SMARTpool siGENOME (Dharmacon by Thermo Fisher Scientific, Lafayette, CO, USA), consisting of four siRNA duplexes, were used to target SRSF4 and SRSF6 mRNA. siRNA targeting ATR were from Ambion (Life technologies). The 5′-UUGCAUACAGGACUCGUUATT-3′ and 5′-UAACGAGUCCUGUAUGCAATT-3′ oligoribonucleotides were used as control siRNA (siSCR) that does not target any known human transcript . Cells were transfected by siRNAs as previously described .
The means and standard deviation were calculated from three or four independent experiments. The significance of differences was determined using t-test or ratio paired t-test of Student.
Cisplatin alters alternative splicing
Poly A+ RNA from MCF7 cells untreated or treated with 50 μM cisplatin for 24 hours was isolated and prepared for next-generation sequencing analysis. No significant cell death over untreated samples was noted in these conditions (as measured by trypan blue exclusion). The average number of reads approached or exceeded 20 millions in both samples. Alignment of transcripts to the genome indicated that 16733 and 16969 genes were expressed in the control and cisplatin-treated samples, respectively. Sequencing data are available in the ArrayExpress database (www.ebi.ac.uk/arrayexpress) under accession number E-MTAB-2663. The global gene expression in the two conditions was highly correlated, with a Pearson correlation coefficient = 0.835 (p = 0.000000).
Effect of cisplatin on gene expression
Top twenty up- and down-regulated genes by cisplatin in MCF7 cells
serpin peptidase inhibitor, Clade B (Ovalbumin), member 5
POU class 3 homeobox 1
NK1 homeobox 2
lysosomal-associated membrane protein 3
activating transcription factor 3
growth arrest and DNA-damage-inducible, alpha
heparin-binding EGF-like growth factor
hairy and enhancer of split 2 (Drosophila)
nerve growth factor receptor
snail family zinc finger 1
G protein-coupled receptor 3
solute carrier family 52, riboflavin transporter, member 1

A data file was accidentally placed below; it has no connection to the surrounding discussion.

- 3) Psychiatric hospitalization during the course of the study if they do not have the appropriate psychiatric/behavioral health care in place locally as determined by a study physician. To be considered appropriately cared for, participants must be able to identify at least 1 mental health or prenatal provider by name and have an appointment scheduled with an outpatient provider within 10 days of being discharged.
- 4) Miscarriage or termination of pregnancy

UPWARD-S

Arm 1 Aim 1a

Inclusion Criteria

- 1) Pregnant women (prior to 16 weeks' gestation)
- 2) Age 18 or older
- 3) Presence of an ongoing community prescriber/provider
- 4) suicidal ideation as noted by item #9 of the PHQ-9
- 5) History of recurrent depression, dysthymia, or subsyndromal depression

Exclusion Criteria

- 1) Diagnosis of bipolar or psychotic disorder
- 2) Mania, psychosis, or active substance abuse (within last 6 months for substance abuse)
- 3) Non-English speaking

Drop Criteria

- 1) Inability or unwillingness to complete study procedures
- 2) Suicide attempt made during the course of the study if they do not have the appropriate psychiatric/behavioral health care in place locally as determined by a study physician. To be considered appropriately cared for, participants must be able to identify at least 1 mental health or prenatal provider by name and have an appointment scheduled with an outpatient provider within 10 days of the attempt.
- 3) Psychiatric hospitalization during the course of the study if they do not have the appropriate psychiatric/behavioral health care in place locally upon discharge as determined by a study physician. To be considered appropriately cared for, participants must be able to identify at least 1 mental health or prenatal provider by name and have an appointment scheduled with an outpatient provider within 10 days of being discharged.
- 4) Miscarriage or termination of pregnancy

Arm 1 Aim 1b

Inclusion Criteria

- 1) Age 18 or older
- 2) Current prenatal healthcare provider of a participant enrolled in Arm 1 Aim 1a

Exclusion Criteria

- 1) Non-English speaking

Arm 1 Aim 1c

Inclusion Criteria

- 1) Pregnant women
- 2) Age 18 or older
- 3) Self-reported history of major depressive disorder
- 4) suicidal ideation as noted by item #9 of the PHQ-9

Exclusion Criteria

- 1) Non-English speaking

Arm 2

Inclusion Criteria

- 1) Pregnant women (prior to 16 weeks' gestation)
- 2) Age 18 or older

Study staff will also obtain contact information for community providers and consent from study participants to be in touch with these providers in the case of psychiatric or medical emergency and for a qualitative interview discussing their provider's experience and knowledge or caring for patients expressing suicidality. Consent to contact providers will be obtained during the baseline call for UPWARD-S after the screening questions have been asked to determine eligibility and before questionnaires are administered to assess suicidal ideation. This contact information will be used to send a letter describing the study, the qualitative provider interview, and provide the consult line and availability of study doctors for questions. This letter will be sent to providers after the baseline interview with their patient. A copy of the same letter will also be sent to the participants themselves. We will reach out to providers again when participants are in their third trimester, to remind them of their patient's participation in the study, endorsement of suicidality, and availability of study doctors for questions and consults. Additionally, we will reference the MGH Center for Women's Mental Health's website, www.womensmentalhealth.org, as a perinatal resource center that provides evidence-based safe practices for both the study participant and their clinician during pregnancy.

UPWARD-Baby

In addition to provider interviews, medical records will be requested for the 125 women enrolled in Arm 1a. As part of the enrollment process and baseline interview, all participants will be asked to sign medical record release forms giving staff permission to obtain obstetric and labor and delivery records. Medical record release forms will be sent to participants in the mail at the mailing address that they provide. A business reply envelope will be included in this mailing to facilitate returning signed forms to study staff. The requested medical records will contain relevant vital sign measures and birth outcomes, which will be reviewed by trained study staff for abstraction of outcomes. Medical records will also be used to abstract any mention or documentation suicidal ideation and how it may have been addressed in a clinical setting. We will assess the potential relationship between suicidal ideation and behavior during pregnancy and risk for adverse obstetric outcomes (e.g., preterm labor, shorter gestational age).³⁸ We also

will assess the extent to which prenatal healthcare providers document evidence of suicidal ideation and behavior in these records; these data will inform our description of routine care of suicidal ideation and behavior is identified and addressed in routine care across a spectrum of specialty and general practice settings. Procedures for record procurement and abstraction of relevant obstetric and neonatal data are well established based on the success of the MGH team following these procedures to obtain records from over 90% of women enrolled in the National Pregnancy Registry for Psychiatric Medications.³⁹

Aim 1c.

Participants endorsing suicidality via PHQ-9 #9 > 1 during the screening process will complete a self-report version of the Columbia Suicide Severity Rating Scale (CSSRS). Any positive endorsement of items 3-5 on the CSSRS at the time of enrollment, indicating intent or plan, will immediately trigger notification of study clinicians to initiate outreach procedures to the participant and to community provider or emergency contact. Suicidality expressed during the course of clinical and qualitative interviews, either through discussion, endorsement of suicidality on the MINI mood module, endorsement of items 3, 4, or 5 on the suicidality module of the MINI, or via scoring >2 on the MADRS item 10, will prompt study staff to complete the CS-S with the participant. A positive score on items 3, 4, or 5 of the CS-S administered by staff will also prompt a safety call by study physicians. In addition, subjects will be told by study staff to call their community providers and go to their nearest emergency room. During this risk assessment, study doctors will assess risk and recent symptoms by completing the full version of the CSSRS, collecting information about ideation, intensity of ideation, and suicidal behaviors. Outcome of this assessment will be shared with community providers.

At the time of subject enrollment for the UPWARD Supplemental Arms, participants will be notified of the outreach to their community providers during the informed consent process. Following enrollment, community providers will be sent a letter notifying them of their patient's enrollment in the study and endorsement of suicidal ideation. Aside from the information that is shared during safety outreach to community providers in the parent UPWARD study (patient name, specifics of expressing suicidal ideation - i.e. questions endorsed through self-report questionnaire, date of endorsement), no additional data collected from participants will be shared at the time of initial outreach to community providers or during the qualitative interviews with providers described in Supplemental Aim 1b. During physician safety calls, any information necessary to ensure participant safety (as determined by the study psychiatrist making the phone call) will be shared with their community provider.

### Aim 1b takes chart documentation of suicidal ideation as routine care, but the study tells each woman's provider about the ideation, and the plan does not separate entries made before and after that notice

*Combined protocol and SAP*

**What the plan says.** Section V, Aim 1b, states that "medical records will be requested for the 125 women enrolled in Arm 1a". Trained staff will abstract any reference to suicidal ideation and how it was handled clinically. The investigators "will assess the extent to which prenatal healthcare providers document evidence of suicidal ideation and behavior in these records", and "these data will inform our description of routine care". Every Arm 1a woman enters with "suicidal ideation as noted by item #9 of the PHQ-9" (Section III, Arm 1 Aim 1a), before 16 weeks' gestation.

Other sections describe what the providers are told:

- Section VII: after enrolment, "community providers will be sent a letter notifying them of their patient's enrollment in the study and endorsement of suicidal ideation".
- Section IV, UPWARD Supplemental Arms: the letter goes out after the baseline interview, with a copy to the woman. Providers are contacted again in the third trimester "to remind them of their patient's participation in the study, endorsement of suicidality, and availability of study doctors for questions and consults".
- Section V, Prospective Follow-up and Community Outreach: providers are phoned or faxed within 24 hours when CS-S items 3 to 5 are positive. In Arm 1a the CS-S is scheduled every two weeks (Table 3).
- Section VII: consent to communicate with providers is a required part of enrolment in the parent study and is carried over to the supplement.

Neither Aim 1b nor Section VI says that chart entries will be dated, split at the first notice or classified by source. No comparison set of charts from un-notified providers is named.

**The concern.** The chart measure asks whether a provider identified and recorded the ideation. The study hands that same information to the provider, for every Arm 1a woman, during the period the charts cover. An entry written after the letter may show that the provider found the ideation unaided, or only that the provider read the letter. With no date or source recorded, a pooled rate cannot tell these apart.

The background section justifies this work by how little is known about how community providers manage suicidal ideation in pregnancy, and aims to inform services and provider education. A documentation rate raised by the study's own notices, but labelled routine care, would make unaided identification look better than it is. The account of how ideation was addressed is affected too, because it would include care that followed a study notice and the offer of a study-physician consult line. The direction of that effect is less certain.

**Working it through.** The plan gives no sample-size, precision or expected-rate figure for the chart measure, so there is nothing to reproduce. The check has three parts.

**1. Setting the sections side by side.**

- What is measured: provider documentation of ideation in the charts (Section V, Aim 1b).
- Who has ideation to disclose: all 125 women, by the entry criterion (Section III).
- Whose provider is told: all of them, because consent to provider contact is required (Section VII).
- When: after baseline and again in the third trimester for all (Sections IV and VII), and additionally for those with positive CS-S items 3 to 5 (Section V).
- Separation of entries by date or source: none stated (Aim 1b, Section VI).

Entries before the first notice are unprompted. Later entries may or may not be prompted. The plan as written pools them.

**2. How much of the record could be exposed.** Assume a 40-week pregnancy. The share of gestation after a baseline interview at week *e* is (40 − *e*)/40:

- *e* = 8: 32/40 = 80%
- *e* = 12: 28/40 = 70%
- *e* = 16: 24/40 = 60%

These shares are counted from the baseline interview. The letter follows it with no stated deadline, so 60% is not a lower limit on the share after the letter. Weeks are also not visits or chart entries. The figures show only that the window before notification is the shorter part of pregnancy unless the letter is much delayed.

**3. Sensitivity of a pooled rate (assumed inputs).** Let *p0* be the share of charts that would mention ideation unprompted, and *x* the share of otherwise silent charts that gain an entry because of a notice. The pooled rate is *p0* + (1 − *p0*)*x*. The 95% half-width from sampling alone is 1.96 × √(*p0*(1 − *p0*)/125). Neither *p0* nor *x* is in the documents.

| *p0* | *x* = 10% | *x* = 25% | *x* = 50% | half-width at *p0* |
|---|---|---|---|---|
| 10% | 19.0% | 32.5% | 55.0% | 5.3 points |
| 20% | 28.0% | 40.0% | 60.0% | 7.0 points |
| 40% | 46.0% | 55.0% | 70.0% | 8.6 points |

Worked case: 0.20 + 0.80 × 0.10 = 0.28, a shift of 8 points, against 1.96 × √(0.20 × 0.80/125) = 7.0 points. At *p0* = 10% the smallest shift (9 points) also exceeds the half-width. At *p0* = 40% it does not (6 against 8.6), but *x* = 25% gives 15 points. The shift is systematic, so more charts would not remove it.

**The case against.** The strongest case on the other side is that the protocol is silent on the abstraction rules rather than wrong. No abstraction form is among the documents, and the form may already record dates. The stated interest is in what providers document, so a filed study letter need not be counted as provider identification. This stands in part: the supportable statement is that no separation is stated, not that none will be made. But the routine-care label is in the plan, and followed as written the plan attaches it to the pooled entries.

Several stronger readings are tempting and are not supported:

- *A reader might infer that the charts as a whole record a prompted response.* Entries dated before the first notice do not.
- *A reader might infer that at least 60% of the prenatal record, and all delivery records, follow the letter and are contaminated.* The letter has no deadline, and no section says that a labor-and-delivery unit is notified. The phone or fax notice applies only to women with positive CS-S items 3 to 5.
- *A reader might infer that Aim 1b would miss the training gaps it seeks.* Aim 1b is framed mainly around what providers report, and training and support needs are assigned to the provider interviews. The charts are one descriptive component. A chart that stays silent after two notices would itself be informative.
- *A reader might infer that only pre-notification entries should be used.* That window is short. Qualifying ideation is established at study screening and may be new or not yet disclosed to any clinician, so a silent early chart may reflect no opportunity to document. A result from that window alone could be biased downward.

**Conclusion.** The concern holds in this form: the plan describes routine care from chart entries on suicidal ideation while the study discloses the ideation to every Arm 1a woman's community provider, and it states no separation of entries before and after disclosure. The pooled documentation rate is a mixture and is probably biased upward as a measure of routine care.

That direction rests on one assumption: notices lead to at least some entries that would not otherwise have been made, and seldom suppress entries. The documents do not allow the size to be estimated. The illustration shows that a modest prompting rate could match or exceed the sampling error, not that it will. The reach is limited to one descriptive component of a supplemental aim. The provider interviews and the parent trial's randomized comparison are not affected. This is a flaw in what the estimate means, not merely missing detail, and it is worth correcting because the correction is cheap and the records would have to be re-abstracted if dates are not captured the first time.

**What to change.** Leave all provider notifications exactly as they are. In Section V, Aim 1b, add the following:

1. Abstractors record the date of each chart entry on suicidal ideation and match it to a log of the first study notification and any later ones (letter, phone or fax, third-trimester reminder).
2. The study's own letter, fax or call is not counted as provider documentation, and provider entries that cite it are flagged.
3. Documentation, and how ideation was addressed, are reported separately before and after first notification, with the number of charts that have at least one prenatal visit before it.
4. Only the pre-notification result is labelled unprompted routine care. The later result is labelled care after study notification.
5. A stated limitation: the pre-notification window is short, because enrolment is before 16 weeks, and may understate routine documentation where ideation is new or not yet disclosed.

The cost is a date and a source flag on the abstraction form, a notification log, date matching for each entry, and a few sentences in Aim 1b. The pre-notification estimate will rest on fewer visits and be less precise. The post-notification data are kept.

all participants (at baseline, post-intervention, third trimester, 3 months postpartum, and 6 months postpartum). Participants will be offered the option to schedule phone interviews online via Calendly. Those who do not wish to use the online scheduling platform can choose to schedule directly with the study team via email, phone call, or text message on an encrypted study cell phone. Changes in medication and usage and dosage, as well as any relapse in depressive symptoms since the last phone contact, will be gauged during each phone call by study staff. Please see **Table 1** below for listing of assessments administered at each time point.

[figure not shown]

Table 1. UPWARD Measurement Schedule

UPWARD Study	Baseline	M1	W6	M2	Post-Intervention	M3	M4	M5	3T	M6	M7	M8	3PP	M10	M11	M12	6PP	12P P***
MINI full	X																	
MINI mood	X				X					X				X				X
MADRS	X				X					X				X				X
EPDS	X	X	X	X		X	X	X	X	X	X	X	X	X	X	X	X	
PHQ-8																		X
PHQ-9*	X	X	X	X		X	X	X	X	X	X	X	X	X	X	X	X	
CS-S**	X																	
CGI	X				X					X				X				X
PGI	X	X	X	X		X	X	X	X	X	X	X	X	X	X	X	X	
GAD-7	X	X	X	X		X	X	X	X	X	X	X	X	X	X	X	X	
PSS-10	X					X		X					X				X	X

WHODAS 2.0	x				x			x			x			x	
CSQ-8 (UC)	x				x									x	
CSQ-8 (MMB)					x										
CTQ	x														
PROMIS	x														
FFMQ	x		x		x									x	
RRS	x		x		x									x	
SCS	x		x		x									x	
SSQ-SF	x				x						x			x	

platelet-activating factor receptor
proline dehydrogenase (oxidase) 1
chromosome 13 open reading frame, human
phorbol-12-myristate-13-acetate-induced protein 1
huntingtin-associated protein 1
TNF receptor superfamily member 6
guanylate cyclase activator 1B (retina)
leukemia inhibitory factor
roundabout, axon guidance receptor, homolog 1
neuronal growth regulator 1
eyes absent homolog 4
Ca++ − dependent secretion activator 2
solute carrier organic anion transporter family, member 3A1
sterile alpha motif domain containing 12
nuclear factor I/A
membrane associated guanylate kinase, WW and PDZ domain containing 1
heparan sulfate 6-O-sulfotransferase 3
phospholipase C, eta 1
protein phosphatase 1, regulatory subunit 9A
potassium inwardly-rectifying channel, subfamily J, member 8
myeloid/lymphoid or mixed-lineage leukemia translocated to, 3
plexin domain containing 2
v-erb-a erythroblastic leukemia viral oncogene homolog 4 (avian)
latent transforming growth factor beta binding protein 1
T-cell lymphoma invasion and metastasis 1
Significantly enriched biological processes affected by cisplatin
Modulated genes in the treated cells
Total genes in the pathway
Enzyme linked receptor protein signaling pathway
Regulation of cell proliferation
Regulation of cell cycle
Negative regulation of cell cycle
Cell cycle process
mRNA metabolic process
RNA splicing, via transesterification reactions
Nuclear mRNA splicing, via spliceosome
RNA splicing, via transesterification reactions with bulged adenosine as nucleophile
Genes regulated by cisplatin and matching annotations for transcription factors E2F
Cisplatin regulates the expression of tumor suppressors and oncogenes
Effect of cisplatin on post-transcriptional events
Potential modifications of splicing by cisplatin were investigated from the RNA-seq data. The SpliceSeq software identified 717 AS events occurring in 619 primary transcripts (Additional file 4). Only 5 genes (UGDH, SLC38A1, RETSAT, PDE8A, NASP) (0.44%) were affected simultaneously at transcriptional and post-transcriptional levels. Changes in splicing were grouped based on the type of events being affected: 79 changes involved cassette exon inclusion events, 166 were cassette exon exclusion events (of which 49% were not annotated as alternative exons in NCBI), 243 changes affected alternative 5′ or 3′ splice site selection events, 144 involved alternative promoters, 83 indicated alternative terminations and 2 were splicing changes attributed to mutually exclusive exon. Significantly affected biological processes identified by ToppFun Suite software on affected genes were “RNA splicing and processing” and “cell cycle” (Table 2).
PI3K pathway, but not DNA damage response and p53, is involved in the alteration of splicing by cisplatin
Cisplatin-induced alteration of splicing involves SRSF4
Cisplatin-induced cell death involves SRSF4